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					A Brief History of Parachutes

The physics behind a parachute is easy to understand. But making real
ones are far from easy. Making toy parachutes seem like a good idea for
an easy science project but experimenting with different variations is
not as easy as tying strings to a fabric. Making parachutes for use in
real life takes a lot of risk and accuracy.

Before modern parachutes gave us the thrill of skydiving it took a lot of
guts for early investors to design parachutes that actually work and not
fall them to their death. The history of parachutes went through a lot of
development and a few deaths.

The modern parachute was invented by Louis-Sébastien Lenormand in 1783.
However there are earlier versions of parachutes created by a few
centuries earlier. Before the silk parachute was invented, there were
basic designs built that worked in the same principles.

Parachutes, past and present

The earliest form was a cloak attached to wooden struts. It was made by
an Arab Muslim named Arem Firman in the 9th century. He jumped from a
tower in Cordoba and suffered only minor injuries. Parasols were used in
China for entertainment. It allows entertainers to jump form high places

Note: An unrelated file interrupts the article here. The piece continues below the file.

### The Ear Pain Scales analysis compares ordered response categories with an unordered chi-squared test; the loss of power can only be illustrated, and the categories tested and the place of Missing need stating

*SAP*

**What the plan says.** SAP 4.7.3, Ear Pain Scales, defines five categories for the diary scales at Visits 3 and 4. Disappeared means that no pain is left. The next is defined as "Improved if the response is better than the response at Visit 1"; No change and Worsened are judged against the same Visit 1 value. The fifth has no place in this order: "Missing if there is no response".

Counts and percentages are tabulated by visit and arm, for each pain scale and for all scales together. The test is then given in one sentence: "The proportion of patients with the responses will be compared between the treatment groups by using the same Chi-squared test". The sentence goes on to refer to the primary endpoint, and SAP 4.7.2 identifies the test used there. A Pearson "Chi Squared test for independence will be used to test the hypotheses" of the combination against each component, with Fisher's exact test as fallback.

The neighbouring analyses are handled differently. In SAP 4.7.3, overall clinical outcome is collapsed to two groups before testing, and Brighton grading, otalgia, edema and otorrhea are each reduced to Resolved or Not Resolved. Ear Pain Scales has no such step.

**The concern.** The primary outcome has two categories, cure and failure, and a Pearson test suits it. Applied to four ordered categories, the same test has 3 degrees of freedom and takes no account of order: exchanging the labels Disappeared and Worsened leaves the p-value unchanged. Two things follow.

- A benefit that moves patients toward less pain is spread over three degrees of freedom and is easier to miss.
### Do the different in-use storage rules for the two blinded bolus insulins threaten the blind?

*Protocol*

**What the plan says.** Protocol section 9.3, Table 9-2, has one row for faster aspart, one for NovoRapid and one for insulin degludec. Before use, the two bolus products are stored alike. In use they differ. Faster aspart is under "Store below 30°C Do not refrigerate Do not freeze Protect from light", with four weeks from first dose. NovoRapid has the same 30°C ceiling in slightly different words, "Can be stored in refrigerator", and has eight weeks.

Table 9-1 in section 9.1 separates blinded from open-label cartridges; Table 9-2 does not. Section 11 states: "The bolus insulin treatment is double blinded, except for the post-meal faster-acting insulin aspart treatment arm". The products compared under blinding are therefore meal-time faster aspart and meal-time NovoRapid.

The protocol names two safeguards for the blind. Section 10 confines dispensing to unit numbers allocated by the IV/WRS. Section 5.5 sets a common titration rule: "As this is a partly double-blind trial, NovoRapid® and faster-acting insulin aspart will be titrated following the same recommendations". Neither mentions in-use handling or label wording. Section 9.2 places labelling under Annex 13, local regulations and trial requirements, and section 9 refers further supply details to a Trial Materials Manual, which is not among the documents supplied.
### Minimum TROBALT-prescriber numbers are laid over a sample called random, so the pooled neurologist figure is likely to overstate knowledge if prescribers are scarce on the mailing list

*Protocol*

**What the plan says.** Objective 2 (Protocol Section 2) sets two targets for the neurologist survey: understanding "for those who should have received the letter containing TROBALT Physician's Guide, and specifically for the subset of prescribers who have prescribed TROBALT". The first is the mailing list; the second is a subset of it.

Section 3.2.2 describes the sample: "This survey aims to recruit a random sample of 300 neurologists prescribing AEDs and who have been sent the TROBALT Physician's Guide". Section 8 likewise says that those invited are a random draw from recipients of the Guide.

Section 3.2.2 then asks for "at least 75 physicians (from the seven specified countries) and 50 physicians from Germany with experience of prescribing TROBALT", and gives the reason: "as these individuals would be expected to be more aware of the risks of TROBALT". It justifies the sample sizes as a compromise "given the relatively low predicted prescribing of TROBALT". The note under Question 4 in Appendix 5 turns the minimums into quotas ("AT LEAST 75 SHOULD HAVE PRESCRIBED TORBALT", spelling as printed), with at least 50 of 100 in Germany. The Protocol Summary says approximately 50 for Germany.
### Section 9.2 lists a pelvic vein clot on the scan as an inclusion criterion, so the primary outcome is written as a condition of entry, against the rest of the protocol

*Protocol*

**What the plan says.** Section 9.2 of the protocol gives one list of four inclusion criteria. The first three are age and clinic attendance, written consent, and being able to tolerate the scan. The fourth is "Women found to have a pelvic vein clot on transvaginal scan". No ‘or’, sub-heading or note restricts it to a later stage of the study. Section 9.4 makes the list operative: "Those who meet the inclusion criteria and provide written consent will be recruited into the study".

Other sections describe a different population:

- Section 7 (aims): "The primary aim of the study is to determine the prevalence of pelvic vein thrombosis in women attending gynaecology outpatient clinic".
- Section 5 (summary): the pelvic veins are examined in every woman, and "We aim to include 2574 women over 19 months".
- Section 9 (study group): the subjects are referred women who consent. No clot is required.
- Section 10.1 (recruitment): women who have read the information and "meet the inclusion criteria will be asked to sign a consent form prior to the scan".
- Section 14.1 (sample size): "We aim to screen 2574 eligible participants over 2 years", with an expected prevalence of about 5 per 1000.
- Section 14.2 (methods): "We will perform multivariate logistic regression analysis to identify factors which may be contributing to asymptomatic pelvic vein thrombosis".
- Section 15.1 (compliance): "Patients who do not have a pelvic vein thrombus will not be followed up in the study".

and float to the ground.

Leonardo da Vinci also sketched parachute with conical designs. It served
as an escape device to enable people to jump from burning buildings. In
1617 Faust Vrancic was the first person to be able to make a successful
jump with a parachute.

Jean Pierre Blanchard developed his own parachute as a means to get off a
hot air balloon. His first demonstrations were done with a dog as the
passenger. He later on unintentionally put his invention to the test as
he escaped from his ruptured hot air balloon.

In the 1790's he made a parachute out of silk which were more stringer
and lighter than previously used materials. Early parachutes were made of
linen with a wooden frame.

Andre Garnerin invented the vented parachute in 1797 and made a
successful jump using Blanchard's design. The vented parachute improved
stability during descent. Gleb Kotelnikov invented he knapsack parachute.
It was popularized by Katchlen Paulus and Paul Letterman.

The first major use of parachutes was in the military. It was by
artillery spotters and pilots. Unfortunately the parachutes were heavy
and pilots were not able to use it entirely. The German Air Service
provided parachutes to their pilots. Unfortunately there were many
setbacks that most of the pilots died when using them.

Leslie Irvin was able to invent a parachute that can be used by pilots
when jumping out of an airplane in 1919. The Irvin parachute became
successful leading to the creation of the Caterpillar Club.
Experiments on parachutes were continued by several countries. It was
then used in surprise attacks by dropping soldiers in enemy lines in
World War II. The soldiers were called paratroopers. Airborne forces and
crew were trained and equipped with parachutes.

Their designs were developed and improved over time. After the war
parachutes were used in skydiving which is an extreme sport. The latest
parachute is called Ram-air which has the same capability of a

It enables its passenger to control the speed and direction of the
parachute for a soft landing. It's made of nylon and uses the latest
technology to prevent tearing.